As I mentioned yesterday, Little K didn't want to go to school. As my friend Amy sometimes says, "Well, I don't want to go to work but I have to." It got me thinking about how hard it can be for working parents to do fun things out of the norm with their kids. I luckily have a flexible schedule but I still find myself grasping for more time with my daughter. This week, I started getting anxious about Little K starting PreK this fall so I find myself using short amounts of time to spend with her doing memorable things. Like yesterday...
After school, we went to the Lee & Joe Jamail Skatepark (page 93 of my latest book). I honestly expected it to be somewhat grungy because that's what I expect from skate boarders. (Just being honest.) I was pleasantly surprised & really surprised with Little K taking to the sport -- or the watching of it. I liked that several parents accompanied their kids to the outdoor park that opened in 2008 & that staff members walked the park to ensure safety and good behavior. Surprise.
One man turned on this radio, put on his safety equipment and began skating. He kind of looked at us with curiosity so we kept walking around the park, watching various people (like another man in the photo above). I love that you can see the Houston skyline in the background? The skaters skate in what looks like empty swimming pools with a few extra bumps. (I thought it would just be the above ground ramps that the kids used to make in my neighborhood.) When I was ready to go due being cold in a short-sleeved shirt, Little K insisted that we stay for a bit longer. We did. On the way out, we looked at the posted graffitti art and the purple cow (Little K's favorite).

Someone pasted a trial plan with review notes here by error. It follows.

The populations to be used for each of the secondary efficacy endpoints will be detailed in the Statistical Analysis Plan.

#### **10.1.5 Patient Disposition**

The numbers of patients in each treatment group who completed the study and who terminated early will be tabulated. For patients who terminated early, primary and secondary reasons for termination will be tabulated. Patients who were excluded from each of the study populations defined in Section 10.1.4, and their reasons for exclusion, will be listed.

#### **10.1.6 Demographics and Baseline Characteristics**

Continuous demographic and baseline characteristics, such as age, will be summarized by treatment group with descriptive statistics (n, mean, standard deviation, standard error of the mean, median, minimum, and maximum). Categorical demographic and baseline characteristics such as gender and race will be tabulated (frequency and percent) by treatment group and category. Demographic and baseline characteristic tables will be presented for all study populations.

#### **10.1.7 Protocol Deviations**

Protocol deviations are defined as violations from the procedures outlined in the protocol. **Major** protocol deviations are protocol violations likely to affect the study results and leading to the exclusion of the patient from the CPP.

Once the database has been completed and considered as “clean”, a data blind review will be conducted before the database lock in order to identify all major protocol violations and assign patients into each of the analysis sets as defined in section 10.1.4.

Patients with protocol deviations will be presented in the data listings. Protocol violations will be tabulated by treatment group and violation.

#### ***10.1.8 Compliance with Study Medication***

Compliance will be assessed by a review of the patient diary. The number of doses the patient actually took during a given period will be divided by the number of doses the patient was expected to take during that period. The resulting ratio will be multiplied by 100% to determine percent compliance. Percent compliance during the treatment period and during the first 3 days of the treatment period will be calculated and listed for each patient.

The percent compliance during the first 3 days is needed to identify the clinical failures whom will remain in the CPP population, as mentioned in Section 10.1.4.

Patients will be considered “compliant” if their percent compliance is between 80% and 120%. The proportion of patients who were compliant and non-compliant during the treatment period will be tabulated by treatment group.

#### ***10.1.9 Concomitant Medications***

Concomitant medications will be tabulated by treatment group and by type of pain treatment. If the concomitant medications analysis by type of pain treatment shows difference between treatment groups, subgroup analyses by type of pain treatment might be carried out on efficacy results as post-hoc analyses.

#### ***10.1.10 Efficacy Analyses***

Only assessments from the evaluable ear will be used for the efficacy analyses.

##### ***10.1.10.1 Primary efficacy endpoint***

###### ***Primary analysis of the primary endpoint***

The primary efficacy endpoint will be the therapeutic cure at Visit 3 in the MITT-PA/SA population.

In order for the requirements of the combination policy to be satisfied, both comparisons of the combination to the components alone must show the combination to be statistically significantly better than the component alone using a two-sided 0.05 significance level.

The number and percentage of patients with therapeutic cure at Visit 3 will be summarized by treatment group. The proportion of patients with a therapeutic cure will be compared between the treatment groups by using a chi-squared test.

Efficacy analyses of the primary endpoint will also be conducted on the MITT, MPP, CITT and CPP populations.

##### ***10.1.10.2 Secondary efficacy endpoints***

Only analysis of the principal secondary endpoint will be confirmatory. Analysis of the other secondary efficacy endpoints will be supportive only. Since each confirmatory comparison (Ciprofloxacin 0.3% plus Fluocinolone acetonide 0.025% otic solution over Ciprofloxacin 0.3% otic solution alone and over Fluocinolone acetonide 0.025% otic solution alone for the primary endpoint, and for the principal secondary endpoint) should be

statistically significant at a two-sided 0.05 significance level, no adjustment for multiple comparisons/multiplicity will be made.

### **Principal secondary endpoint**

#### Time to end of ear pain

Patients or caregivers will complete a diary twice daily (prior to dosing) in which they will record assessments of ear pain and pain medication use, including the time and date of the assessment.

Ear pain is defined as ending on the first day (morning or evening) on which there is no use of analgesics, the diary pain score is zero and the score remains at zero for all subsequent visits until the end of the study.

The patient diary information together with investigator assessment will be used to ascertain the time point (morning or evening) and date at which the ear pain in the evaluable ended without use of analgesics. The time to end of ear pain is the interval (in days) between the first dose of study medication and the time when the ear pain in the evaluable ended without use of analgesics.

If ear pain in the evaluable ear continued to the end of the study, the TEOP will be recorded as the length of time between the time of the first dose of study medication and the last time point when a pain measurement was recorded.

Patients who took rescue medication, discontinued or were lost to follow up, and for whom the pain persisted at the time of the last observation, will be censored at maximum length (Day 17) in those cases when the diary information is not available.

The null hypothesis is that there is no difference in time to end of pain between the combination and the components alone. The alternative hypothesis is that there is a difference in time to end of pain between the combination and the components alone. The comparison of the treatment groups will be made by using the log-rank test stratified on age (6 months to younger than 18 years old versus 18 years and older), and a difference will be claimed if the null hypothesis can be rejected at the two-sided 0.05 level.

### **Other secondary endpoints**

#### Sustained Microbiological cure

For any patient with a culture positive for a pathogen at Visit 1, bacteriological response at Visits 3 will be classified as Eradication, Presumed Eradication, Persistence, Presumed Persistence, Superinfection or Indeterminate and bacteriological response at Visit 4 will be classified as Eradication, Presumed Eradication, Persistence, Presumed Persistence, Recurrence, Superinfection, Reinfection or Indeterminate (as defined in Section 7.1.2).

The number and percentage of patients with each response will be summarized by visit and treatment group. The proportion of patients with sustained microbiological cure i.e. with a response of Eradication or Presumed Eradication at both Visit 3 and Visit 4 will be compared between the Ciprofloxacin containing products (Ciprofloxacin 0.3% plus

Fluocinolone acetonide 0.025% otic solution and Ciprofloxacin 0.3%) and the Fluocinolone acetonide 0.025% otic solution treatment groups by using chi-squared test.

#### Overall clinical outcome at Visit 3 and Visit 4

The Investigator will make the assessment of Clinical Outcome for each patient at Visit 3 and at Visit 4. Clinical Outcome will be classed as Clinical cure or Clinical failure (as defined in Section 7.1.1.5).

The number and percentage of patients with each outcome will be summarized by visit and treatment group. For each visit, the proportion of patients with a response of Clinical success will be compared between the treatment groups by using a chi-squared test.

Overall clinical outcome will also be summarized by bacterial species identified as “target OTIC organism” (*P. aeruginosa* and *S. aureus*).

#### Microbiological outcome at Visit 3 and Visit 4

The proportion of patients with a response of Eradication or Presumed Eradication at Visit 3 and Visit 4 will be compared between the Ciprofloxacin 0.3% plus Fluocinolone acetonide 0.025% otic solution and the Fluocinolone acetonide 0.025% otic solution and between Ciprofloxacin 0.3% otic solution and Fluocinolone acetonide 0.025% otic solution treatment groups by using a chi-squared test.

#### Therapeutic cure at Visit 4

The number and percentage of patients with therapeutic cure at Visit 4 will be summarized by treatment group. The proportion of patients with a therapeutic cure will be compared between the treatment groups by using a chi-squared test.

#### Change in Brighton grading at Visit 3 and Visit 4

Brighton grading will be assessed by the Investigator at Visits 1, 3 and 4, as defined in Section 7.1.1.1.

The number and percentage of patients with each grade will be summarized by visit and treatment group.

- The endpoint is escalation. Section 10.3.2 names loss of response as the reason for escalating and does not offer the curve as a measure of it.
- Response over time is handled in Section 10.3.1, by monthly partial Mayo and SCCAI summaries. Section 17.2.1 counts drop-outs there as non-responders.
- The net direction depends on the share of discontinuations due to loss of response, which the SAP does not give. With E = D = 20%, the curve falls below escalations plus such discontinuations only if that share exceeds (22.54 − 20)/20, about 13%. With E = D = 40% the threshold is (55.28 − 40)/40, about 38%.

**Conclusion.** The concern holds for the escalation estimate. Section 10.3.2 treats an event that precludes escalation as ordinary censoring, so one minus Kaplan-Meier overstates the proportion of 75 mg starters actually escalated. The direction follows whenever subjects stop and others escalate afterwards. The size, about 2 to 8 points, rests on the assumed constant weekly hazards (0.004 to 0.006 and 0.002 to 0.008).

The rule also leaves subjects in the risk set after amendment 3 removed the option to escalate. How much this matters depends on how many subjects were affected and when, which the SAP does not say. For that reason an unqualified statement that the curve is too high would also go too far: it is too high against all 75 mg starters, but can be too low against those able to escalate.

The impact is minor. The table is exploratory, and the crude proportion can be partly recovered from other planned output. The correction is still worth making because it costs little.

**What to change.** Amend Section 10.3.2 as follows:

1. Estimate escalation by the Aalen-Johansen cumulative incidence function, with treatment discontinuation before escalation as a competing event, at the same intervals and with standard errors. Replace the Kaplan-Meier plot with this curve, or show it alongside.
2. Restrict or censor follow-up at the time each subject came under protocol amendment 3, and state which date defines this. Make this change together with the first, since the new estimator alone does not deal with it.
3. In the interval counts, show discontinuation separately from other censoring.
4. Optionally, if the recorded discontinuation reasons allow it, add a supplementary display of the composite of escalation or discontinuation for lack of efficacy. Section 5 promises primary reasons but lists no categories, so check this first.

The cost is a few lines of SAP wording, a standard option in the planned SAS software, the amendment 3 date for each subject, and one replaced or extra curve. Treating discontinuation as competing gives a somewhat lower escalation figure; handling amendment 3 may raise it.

On our way home, we stopped by the Police Memorial on Memorial Drive. Little K ran in the field toward the memorial as I tried to keep up with her & explain what a "memorial" is. She couldn't help but to be happy with the openness of this stop. I finally decided that, while the Police Memorial honors those officers who gave their lives in the line of duty, a solemn nature is not always required here. I hope others will appreciate a youngster's spirit & joy in attending this memorial.
Once we reached the base of the Police Memorial, we looked up & down realizing we could go either way. Onward & upward, I always say. So we climbed four stairs up & met a deadend - sort of. We next had to move to the right or left side of the square monument in order to find the next set of stairs up. Little K chose right. Right we went & up we went until we came to a similar situaton of needing to choose a path in order to get to our destination. After four levels & 16 stairs up, we found ourselves at the top of the Police Memorial. The view from the top, as they say, was breathtaking & calming all at the same time... & no, it was not strenuous. But I couldn't help but to think (as I'm sure you're supposed to) about the choices police officers make on a regular basis about which way to go and how to handle different situations. Little K is too young at 3.5 years to understand that but I loved it. Little K liked the soft-flowing fountain at the top (seen in the photo above, left). Fallen officers' names are etched in the marble around the water. It's really neat and something most kids can accomplish.
If you only have 30 minutes between school and dinner (or whatever), this is an easy, unique activity. If you have more time, pack a picnic blanket and snacks to enjoy in the fields surrounding the memorial and then take a walk along the paved path along Buffalo Bayou. I was glad that we again made the visit.
Until the next nap time...